For several generations of OS X, a menu called Services has sat in every single program’s Application menu. Services are a little baffling, and not many people use them—but here’s a crash course.
Services commands are contextual, meaning that they show up only when relevant; when a photo is selected, the text-related commands don’t appear. Services can filter out unnecessary material automatically. Run a command on a phone number, for example, and Services are smart enough to ignore any other inadvertently selected text.
You can download tons of Services. To install one, just double-click it; the Mac offers to install it. Once installed, Services appear in a number of places:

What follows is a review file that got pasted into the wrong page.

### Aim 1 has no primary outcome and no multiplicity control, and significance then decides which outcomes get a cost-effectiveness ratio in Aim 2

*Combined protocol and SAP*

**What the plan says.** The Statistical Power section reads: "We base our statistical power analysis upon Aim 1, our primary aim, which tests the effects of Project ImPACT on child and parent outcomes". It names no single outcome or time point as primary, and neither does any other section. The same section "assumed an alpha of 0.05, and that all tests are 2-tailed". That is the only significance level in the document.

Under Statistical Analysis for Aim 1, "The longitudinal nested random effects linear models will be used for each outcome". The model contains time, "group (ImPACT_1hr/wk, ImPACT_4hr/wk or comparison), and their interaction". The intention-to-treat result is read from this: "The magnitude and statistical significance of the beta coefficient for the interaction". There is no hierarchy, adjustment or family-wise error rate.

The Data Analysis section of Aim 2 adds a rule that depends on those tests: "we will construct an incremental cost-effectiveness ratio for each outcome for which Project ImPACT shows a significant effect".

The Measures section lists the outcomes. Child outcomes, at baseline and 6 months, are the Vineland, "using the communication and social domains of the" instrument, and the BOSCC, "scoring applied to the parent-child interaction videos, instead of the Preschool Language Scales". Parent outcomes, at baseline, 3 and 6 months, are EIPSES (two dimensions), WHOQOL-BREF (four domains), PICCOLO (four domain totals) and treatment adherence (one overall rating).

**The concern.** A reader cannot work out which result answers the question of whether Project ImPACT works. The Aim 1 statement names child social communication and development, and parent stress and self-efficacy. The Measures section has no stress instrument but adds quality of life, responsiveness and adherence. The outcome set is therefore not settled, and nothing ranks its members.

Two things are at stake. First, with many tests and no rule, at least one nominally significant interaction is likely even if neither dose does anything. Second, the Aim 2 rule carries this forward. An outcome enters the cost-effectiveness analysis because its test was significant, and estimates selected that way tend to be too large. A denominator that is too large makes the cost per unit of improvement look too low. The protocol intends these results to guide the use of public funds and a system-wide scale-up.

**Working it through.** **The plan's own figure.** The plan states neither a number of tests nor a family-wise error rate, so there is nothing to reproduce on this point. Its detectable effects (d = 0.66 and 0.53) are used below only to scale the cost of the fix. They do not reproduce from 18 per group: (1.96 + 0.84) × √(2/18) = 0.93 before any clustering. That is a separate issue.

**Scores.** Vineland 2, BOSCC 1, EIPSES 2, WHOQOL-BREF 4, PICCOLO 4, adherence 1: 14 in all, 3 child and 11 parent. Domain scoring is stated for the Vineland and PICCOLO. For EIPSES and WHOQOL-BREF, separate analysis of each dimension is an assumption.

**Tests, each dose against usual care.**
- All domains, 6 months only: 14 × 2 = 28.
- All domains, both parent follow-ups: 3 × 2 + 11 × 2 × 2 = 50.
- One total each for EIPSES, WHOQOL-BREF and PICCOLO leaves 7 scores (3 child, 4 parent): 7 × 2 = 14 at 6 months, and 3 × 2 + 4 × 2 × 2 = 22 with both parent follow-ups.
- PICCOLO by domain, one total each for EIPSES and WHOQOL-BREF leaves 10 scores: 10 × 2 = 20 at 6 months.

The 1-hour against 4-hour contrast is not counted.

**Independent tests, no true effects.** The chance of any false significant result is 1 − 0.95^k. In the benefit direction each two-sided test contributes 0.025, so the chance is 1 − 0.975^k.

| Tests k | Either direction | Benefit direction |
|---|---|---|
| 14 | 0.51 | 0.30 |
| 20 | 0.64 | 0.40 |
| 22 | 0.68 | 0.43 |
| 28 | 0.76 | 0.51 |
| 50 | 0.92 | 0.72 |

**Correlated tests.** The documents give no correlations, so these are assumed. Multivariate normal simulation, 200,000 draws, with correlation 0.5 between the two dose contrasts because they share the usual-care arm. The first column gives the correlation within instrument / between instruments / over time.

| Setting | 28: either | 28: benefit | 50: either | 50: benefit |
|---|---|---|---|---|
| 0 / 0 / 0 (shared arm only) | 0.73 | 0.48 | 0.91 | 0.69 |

The Services submenu, in the Application menu of every single program.
The shortcut menu that appears when you right-click or two-finger click a Finder icon.
The shortcut menu that appears when you right-click or two-finger click highlighted text in a Services-compatible program.
The menu at the top of a Finder window.
Figure 7-2 shows what the Services menu looks like when you’ve highlighted some text in TextEdit.
You can turn off Services you never use (in System Preferences), thereby hiding them, and you can even assign your own keystrokes to the Services you do use. Finally, you can very easily create your own Services menu items, using Automator.
Even so, Services aren’t first-class Mac citizens. They show ...